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Nope. From the dictionary for Ms: "a title used before the surname or full name of any woman regardless of her marital status (a neutral alternative to Mrs. or Miss )."
"Miss and Mrs., both derived from the then formal Mistress, like Mister did not originally indicate marital status. Ms was another acceptable abbreviation for Mistress, in England, in the 17th and 18th centuries. During the 19th century, however, Mrs. and Miss came to be associated almost exclusively with marital status. Ms. was popularized as an alternative in the 20th century."
I guess this is where a lot of the frustration for this comes from. It feels like Duo should become a bit more accepting of British English, for example. At school, if deference to teachers, you'd say "Sir" for male teachers, or "Miss" for female teachers, regardless of whether they're married or not.
Now I get that Duo is trying to teach you the difference between Miss, Mrs, and Mr, but in terms of using the correct English term of deference, Miss is perfectly acceptable.
I'm guessing the difficulty arises where the languages are revered, and you're spanish trying to learn English.
This is an important note of translanguaging Spanish to English. Yes "senora" is misses/ma'am and "senorita" is miss, but it is most common for people in the US to say "miss" if you do not know who they are. Sure, ma'am is used in some places to show extreme politeness, but it should not be the only accepted response. People will universally say, "Miss, is this your ___?"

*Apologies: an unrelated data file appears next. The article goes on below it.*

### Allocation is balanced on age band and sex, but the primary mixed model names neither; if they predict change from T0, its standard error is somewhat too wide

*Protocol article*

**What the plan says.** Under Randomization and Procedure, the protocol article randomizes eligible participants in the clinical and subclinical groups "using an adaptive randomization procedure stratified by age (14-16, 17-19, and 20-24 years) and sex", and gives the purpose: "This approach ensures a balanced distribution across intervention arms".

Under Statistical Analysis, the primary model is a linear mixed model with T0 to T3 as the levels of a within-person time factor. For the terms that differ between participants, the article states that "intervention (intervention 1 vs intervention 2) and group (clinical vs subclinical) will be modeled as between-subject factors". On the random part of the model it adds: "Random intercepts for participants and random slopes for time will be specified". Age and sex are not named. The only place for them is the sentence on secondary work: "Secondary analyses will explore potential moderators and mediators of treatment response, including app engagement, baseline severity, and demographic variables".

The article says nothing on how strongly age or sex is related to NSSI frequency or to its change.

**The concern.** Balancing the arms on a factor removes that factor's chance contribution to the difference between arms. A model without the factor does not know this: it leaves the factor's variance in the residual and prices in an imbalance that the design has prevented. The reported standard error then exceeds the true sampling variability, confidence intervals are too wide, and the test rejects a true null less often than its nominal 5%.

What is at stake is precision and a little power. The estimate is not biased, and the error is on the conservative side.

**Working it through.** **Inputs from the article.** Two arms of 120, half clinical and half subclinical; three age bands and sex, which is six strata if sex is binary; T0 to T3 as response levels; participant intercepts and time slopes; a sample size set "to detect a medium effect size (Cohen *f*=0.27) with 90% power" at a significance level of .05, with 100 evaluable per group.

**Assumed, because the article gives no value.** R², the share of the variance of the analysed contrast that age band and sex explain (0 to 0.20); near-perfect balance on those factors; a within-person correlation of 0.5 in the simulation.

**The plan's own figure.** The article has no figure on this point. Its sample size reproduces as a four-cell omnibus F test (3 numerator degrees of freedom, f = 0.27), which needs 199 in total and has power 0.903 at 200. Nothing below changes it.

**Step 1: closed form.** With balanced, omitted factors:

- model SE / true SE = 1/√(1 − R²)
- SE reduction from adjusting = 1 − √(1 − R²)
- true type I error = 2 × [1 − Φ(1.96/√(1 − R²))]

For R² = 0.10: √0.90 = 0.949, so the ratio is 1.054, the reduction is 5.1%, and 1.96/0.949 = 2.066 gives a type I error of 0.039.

Some people will say miss, but it is not universal. Ma'am is still widely used across the US.
Again, this is not about what you would say in English, but what you will be saying in Spanish. They keep ma'am as the default translation so people learn that señora is not the same as señorita.
I seldom hear anyone refer to an elderly woman as "miss," though it happens, anymore than you would refer to a little girl as "ma'am." It's the reason that we don't have just one term for everyone, and no one is saying that we do or should have one term for all. Of course, an older woman who doesn't accept her maturity with grace may delight in being called "miss."
Maybe it is because I come from the south, but we use ma'am here a lot. And they also use it in the military (USA). 'Yes, Ma'am!' Some women though take it as an implication that they are old and offends them.
But I would also want to learn another name for Senora and Senorita in english. Senorita in english (according to this app) means 'lady', but I wouldn't say, Hello lady! In english.. even ma'am is a stretch when transating to Senora..I would like there to be a word for a respectful woman that doesnt offend them.
According to Duolingo's answers, "Como se llama usted" means "What is your name" (formal), "Como se llama" means "What is your name" (informal), "Como te llamas" means "What's your name" (uses the contraction 'what's') and sometimes "What is your name" (no contraction) . So confusing. And when do you use "llamas" vs "llama". Duolingo doesn't give the "why" to the language, which is very important. For lessons to support your Duolingo coursework, listen to Coffee Break Spanish and gringoespanol.com
Your speaking will be more true if you learn idioms; you also need to be aware that each language has words with multiple meanings, not all of which carry over to the other language. If you persist in making literal word-for-word replacements, you will make many ignorant errors.
Please remember that there is a difference between translation and transliteration. Just because something is "the most literal" translation doesn't make it the "truest" translation. Trying to explicitly translate each and every word individually is transliteration, and it is quite limited in it's usefulness. Just about the only thing it is good for is to become more familiar with the underlying architecture and logic of any given language. You will find that it frequently gets in the way of actual translation, which is the act of communicating an identical idea in another language. Quite often, a transliteration of a sentence is simply not a translation.